Range. - North America from the Atlantic to eastern California, and from New Brunswick and Manitoba southward; winters from the southern half of the United States southward.
These uncivilized members of the bird world build no nests for themselves, but slyly deposit their egg in the nest of some other bird from the size of a Robin down, probably the greater number being in Warblers and Sparrows nests; the eggs are hatched and the young cared for by the unfortunate birds upon which they are thrust. The eggs are white, spotted and speckled all over, more or less strongly with brown and yellowish brown; size .85 x .64.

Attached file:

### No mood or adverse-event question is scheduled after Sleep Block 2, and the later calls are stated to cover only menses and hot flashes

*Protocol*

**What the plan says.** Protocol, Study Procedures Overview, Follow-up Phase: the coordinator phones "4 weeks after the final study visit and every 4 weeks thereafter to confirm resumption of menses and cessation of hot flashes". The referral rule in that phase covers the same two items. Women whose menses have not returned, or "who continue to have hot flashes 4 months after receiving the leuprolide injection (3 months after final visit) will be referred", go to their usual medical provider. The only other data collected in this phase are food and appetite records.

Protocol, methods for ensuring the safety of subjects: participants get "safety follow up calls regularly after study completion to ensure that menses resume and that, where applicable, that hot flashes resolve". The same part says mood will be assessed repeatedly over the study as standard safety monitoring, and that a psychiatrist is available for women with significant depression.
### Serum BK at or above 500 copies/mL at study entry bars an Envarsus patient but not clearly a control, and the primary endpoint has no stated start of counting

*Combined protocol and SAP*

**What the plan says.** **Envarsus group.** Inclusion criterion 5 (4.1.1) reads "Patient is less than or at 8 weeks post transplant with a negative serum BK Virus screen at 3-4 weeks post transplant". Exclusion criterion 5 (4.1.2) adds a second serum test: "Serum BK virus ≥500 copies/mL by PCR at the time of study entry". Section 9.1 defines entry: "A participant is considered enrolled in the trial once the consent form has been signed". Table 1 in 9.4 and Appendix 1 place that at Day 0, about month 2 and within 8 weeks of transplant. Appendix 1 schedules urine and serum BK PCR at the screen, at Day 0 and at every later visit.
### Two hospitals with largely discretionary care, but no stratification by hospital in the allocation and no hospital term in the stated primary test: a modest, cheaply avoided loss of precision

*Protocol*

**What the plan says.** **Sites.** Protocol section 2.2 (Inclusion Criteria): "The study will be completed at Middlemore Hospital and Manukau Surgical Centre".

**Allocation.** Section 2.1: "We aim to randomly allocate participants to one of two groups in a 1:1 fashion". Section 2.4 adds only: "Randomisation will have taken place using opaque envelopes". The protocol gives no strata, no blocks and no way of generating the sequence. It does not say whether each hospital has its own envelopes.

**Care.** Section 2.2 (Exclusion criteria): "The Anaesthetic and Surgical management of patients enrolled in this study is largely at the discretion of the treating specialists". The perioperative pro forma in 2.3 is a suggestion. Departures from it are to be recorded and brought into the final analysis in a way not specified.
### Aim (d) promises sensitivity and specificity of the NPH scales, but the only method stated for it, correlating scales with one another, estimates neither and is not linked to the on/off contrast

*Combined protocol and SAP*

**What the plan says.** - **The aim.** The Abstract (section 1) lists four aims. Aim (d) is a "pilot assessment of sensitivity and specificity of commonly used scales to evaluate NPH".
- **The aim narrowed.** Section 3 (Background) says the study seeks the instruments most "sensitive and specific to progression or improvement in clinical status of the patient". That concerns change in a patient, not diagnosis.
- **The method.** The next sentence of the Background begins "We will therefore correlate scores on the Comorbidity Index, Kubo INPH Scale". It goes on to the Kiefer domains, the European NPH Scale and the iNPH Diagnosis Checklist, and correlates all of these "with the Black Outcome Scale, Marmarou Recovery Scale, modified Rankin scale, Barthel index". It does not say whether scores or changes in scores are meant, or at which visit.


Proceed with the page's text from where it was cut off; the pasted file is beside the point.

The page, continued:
Range. - Southwestern United States and Mexico, wintering south of our borders.
This variety is like the last, but slightly smaller. The nesting habits of the two are identical and the eggs are indistinguishable, It is believed that Cowbirds do more damage to the smaller birds than all other dangers combined, as their young being larger and stronger either crowd or smother the other young or else starve them by getting most of the food brought to the nest.